Marcela P., 47 years old, Nuremberg
I had a wonderful childhood. My parents were commoners, simple, loving people who worked all their life for me and my siblings. I grew up with six brothers and sisters. We had always everything we needed and I have always appreciated my parents for this. And I intended to do the same when I have my own family. But things do not always develop the way we want them to develop. When I met my husband, the financial situation in Romania had not worsened yet. We applied for a mortgage loan and bought a house. After a while, our daughter was born. It was not easy for us, but we managed to make both ends meet.
In 2008 when the crisis struck, my husband lost his job and I lost a quarter of my wages. It was a difficult hit. It was the moment when I started worrying about us and about the future of our daughter. It was then that I thought for the first time, in a serious-minded way, about taking a job abroad. It was not easy abroad either, but I had more chances than in Romania. So that I nerved myself and after some lengthy research, I left for Germany.
At home, I had worked as a medical assistant in the Floreasca Emergency Hospital of Bucharest. I did not expect to do the same thing in Germany; I knew how difficult it is to be a foreigner, especially if you do not speak the language. I was lucky to find a job in an old-age home. I was glad and scared at the same time. I did not know what I was to expect.
It was very difficult for me, very difficult indeed. All alone, far away from home, without speaking the language. Every evening, after work, I would go home and cry. And this situation went on for a couple of months.
One day, I was at work and asked for the help of a colleague of mine, a foreigner just like me. But she was very cold with me: she told me it was not her business to help me and that, if I did not manage, I had better go home. Needless to say, my first instinct was to become upset and cry. Only later I realized that, although I was sorrowful, she was right. If I did not help myself, nobody was going to help me.
I think that this was the moment when I became aware where I was and why. I had left Romania with a purpose: to help my family and offer my daughter the best education.
I enrolled in German language courses and slowly, very slowly, things started clearing up for me. Looking back into the past, I now thank my colleague for not helping me that day. Indeed, what does not kill you makes you stronger.
Currently, I have managed to find a job for my husband too and, starting with next month, we will both work. Now, I am going home for the holidays. My daughter graduated from university and she is going to Cabo with her boy-friend. I am happy I could do everything I did for her; she is a good, hard-working kid and she deserves to be given the best.
Why didn’t I go as well? I miss Romania and my home. I have an old armchair received as a new-home gift from my grandmother. All I want now is to sit down in my armchair, holding my cat in my arms.
Alexandra P., 33 years old, Munich
Germany, for me, is a beautiful story. I was raised while being taught German by a grandmother and a mother who took great pains to give me the best education possible.
I was a unique child. Actually, I had only one parent. My father chose to leave us when I was born so that my mother brought me up by herself as she knew best. She gave me all the love she had and I have always had everything I wanted. She was mother and father to me.
Ever since I was a child, I saw her struggling to have two or even three jobs simultaneously, in order to be able to give me the best life possible. I remember how, in the evening, we would always sit together, telling each other about the day that ended and making plans for the future.
My dream was to be able to help my mum so that she did not need to work so hard. She would always tell me that if I am happy, she is also happy. Before I went to high-school, she went to work in Spain, so that she could pay for my private courses. And so, I was accepted to a very good high-school, with courses in the German language. It was difficult but I knew that my efforts would bear fruit one day.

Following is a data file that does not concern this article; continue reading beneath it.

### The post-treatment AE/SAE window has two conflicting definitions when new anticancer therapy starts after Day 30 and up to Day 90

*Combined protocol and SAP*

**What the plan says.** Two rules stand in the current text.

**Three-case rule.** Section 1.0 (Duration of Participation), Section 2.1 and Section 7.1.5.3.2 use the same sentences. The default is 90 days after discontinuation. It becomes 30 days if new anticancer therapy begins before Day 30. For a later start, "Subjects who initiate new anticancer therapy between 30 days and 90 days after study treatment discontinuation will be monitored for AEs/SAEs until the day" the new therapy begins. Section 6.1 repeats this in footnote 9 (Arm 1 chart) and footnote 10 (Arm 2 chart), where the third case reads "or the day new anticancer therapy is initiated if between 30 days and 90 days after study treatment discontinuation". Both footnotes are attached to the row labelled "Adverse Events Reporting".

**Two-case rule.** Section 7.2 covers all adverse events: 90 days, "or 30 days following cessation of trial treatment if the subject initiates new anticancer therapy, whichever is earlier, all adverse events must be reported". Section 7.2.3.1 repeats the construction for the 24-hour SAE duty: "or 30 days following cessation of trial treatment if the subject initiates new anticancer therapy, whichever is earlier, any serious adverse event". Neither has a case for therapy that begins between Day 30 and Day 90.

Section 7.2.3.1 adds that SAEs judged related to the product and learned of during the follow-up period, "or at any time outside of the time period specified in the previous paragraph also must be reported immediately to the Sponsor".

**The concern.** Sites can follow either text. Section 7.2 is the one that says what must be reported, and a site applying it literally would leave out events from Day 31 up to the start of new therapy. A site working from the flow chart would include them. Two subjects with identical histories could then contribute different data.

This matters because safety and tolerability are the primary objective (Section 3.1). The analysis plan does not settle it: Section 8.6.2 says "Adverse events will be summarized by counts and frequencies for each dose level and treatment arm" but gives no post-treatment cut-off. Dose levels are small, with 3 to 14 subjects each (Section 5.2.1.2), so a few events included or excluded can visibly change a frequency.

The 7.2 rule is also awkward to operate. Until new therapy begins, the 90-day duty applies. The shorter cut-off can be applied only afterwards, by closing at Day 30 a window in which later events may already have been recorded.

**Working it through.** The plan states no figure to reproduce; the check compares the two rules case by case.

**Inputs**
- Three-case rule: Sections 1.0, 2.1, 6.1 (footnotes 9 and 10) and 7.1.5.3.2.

At the age of nineteen, after having graduated from high-school, I left for Germany all alone and enrolled in an economic university. Although I spoke the language, it was difficult for me before getting used to that country.
I guess I missed mother the most, next to the evenings we spent together. Even if mother had left the country for many years, I realised how difficult it was for me only when I left Romania.
I arrived in Germany, alone among many foreigners. I was lucky I spoke the language and this fact helped me integrate easier.
I had a big problem with the low temperatures. I think I needed at least one year to get accustomed to the cold and the weather specific to Germany; in the end, I managed not to catch a cold every two, three weeks.
As the German language was no problem for me while at university, it was easy for me to find a job in order to earn my living. I have never refused a job and so I worked as a waiter, a translator and even a PR for bands starting their career.
I liked travelling most and, whenever I had the opportunity of such a job, I did not hesitate.
It was difficult at first, but I have been a flight-attendant for six years now and I do not regret my decision at all.
I have had the opportunity to see places I only dreamt about when I was a child, such as Tibet, India or South America.
And so I discovered my passion for yoga and the importance of balance in life. After two years of courses and research, I got the certification as trainer and managed to open my own studio.
I know I owe all this to my mother and not only because she supported me financially, although this was very important. Had I not seen with her what it means to be a hard-working person, dedicated to your family, ready to sacrifice any time for those you love, I know for sure I would not have been the person I am today. I am a strong woman, I am a successful woman because of her and because of the way she brought me up.
Now, my biggest wish is to manage and do what I intend to do, i.e. bring mother live with me, so that we can talk and tell each other stories like we used to in my childhood.
Daniel N., 34 years old, Karlsruhe
Ever since I was a child, I liked history very, very much. This is how a hobby decides one’s destiny! I live in Germany because I have always wanted to become an archaeologist and, in Romania, you could not make a living having this job. I don’t even know how many archaeologists Romania has currently.
The idea was that I wanted to have my daily activity somehow linked to my hobby, and so I chose the construction field. Just like with archaeology, you deal with buildings, plans, rocks and much, very much dust.